In this chapter, we discuss the extension of the EM (Expectation Maximization) algorithm for joint density estimation to conditional density estimation and derive the resulting CEM (Conditional Expectation Maximization) algorithm. The machine learning system that is central to the Action-Reaction Learning paradigm requires conditional densities to model interaction. Thus, the optimization techniques described in the preceding chapter will be called upon to formally derive the necessary algorithm. The use of CEM is demonstrated for a specific probabilistic model, a conditioned mixture of Gaussians, and implementation and machine learning issues are discussed.
In joint density estimation, the tried and true EM (expectation maximization) algorithm proceeds by maximizing likelihood over a training set. By introducing the concept of missing data, the algorithm breaks down what would be a complex density optimization into a two-step iteration. The missing unknown data components are estimated via the E-step and then a far simpler maximization over the complete data, the M-step, is performed. This is in fact identical to the iteration described earlier for General Bound Maximization. The E-step basically computes a bound (via Jensen's inequality) for the likelihood and the M-step maximizes that bound. Iteration of this process is guaranteed to converge to a local maximum of likelihood.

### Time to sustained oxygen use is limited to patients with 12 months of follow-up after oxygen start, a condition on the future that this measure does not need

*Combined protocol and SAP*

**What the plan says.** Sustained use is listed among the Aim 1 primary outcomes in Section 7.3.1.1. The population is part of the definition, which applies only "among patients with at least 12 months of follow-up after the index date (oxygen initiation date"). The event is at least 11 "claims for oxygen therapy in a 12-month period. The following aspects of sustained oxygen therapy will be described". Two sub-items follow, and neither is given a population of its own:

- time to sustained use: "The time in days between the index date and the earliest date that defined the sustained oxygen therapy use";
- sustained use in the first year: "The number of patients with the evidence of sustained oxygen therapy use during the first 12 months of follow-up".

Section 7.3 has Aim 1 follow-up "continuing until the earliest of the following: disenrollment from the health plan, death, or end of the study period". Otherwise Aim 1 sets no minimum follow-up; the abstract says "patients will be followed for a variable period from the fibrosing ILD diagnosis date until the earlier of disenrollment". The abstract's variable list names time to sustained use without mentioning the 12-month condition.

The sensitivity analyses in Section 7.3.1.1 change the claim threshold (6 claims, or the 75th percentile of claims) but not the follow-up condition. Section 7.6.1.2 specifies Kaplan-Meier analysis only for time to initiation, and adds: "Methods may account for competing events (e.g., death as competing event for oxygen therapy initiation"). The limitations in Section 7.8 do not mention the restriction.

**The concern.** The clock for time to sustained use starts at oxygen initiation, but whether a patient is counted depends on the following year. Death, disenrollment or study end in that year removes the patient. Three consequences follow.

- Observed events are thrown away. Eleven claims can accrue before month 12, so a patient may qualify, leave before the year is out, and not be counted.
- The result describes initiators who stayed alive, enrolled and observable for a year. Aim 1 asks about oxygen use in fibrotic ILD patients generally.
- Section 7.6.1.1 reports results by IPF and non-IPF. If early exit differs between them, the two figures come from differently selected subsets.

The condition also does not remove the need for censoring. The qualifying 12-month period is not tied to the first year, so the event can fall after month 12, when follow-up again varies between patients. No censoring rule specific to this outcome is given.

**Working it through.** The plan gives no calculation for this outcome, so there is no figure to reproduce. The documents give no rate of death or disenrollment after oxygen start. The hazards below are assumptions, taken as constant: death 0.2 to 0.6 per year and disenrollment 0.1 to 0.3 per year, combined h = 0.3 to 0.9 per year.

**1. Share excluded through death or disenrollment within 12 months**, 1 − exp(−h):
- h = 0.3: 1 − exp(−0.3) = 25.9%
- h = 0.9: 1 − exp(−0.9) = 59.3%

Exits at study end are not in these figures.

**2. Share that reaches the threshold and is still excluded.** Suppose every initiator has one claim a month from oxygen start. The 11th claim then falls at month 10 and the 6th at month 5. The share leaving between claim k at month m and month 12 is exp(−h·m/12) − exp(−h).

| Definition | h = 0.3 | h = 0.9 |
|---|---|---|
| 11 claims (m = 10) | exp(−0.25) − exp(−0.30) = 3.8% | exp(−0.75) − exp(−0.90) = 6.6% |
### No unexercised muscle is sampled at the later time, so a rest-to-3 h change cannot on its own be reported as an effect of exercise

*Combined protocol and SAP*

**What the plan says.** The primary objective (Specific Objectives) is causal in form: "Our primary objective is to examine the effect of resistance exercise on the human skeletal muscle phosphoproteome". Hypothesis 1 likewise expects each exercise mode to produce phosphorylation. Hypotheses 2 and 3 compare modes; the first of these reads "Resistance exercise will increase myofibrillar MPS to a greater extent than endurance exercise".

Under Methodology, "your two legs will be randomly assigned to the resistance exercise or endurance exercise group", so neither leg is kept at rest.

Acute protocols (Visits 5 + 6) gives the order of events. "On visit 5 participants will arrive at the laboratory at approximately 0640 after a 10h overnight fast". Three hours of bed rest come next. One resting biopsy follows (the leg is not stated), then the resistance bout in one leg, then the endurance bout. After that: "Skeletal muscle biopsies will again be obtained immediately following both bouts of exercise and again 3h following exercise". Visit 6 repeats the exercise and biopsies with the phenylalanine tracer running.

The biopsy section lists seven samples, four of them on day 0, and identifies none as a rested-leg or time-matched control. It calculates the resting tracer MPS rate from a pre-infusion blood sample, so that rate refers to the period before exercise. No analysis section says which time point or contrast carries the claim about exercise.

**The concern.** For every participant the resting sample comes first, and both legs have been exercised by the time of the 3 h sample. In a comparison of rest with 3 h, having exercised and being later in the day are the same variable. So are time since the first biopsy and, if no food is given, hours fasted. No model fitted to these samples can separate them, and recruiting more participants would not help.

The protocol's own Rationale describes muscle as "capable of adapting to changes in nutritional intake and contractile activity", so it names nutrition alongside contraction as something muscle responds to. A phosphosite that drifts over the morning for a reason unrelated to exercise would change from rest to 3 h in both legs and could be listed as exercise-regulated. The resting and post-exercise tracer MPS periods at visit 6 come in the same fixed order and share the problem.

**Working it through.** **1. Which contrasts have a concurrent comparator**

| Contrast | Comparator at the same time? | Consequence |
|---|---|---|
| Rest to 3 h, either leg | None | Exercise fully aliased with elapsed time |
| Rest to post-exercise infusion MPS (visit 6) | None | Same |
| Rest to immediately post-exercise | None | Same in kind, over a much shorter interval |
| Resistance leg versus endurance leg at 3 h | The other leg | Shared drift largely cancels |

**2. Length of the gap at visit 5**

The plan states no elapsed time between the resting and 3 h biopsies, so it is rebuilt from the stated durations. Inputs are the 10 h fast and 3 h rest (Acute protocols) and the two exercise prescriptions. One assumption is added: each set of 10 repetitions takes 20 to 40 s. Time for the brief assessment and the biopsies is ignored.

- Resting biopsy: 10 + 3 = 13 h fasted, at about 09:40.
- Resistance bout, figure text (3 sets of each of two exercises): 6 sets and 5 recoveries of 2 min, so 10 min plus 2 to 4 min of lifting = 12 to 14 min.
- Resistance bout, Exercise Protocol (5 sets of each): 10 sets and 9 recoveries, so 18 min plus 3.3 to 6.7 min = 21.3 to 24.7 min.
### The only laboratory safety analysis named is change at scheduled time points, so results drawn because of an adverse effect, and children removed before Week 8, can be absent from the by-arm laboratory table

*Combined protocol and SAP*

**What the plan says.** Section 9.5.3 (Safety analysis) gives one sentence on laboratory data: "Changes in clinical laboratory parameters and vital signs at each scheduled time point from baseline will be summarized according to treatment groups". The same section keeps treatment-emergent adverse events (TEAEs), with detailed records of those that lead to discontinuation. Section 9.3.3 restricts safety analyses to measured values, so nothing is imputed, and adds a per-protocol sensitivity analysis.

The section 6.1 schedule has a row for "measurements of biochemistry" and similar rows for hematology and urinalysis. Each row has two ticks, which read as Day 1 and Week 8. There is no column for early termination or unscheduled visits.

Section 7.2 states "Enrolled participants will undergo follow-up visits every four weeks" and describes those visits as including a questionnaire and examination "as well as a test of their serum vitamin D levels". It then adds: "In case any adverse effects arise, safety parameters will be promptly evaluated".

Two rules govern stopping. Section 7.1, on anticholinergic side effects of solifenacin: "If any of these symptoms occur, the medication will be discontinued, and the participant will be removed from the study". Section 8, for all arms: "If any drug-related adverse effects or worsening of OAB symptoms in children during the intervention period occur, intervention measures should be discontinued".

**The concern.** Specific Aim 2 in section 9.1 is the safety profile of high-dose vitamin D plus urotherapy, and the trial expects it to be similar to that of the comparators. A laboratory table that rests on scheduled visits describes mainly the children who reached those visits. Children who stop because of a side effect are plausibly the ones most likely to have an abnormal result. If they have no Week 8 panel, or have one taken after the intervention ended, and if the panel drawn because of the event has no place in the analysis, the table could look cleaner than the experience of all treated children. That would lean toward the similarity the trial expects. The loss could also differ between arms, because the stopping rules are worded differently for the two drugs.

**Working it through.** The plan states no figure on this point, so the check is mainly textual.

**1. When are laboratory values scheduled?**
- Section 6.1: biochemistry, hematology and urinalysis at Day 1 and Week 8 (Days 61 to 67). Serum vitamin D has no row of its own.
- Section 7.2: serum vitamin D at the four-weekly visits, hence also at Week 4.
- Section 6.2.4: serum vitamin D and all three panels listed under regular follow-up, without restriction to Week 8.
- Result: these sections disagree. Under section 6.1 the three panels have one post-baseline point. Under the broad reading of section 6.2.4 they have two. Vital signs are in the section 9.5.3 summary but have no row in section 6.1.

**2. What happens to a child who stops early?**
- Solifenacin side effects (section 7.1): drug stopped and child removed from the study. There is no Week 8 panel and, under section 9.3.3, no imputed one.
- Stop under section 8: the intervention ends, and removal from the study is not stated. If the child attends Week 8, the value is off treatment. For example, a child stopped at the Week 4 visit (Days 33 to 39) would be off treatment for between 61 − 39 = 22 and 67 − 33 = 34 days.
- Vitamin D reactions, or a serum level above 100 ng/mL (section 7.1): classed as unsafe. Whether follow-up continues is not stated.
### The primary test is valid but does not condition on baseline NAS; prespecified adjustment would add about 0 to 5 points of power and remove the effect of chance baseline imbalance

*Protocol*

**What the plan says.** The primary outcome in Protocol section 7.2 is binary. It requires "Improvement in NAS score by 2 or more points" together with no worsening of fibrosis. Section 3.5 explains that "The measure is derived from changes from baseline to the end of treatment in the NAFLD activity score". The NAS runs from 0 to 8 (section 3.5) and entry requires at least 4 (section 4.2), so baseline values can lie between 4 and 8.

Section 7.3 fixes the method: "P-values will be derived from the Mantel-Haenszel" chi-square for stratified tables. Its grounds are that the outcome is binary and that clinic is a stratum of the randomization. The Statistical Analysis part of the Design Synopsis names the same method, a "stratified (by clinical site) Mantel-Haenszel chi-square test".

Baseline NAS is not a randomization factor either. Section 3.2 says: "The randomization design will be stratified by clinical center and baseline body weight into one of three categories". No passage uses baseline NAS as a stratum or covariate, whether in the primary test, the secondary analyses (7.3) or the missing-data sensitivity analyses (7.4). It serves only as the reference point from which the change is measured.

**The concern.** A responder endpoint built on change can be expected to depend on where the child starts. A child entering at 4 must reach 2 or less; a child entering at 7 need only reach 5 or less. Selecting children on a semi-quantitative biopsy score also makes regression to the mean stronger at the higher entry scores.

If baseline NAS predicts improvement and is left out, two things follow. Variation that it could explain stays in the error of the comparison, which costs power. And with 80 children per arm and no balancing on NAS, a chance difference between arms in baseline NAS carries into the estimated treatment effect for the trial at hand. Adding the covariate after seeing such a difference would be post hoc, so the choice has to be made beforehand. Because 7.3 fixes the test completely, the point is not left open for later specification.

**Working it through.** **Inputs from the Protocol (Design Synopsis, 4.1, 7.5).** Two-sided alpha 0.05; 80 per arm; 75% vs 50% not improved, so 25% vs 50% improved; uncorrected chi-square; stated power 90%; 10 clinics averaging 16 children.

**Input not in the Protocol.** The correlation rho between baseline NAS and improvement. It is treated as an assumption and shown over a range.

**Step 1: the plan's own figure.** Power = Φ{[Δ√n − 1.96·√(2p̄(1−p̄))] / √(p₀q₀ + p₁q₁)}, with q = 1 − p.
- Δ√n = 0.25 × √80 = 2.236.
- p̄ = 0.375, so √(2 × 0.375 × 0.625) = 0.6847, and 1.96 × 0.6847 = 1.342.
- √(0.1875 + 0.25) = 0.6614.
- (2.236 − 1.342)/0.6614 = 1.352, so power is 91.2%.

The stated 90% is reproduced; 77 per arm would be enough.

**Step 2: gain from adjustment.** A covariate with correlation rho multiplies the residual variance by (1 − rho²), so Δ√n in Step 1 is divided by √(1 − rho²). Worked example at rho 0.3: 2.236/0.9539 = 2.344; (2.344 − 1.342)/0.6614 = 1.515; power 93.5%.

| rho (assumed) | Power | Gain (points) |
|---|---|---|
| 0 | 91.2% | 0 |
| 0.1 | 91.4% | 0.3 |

Recall the maximum likelihood joint density estimation (ML) case in Equation 5.2. Imagine we are faced with such a joint density optimization task and need to compute an optimal over sets and of N points as in Equation 7.1.
The EM algorithm is an iterative optimization which begins seeded at an initial starting point in the model space ( ). Instead of maximizing the expression in Equation 7.1, one can instead maximize its iterative form in Equation 7.2 where is the algorithm's estimate for a better model from the previous estimate .
The density in general is not simple and is often better described by the discrete or continuous summation of simpler models. This is always true when data is missing. In other words, it is a mixture model as in Equation 7.3. The summation is performed over what is typically called the 'missing components' ( or m) which are individually more tractable. Thus, the original rather complex pdf can be considered to be a linear integration or summation of simpler pdf models.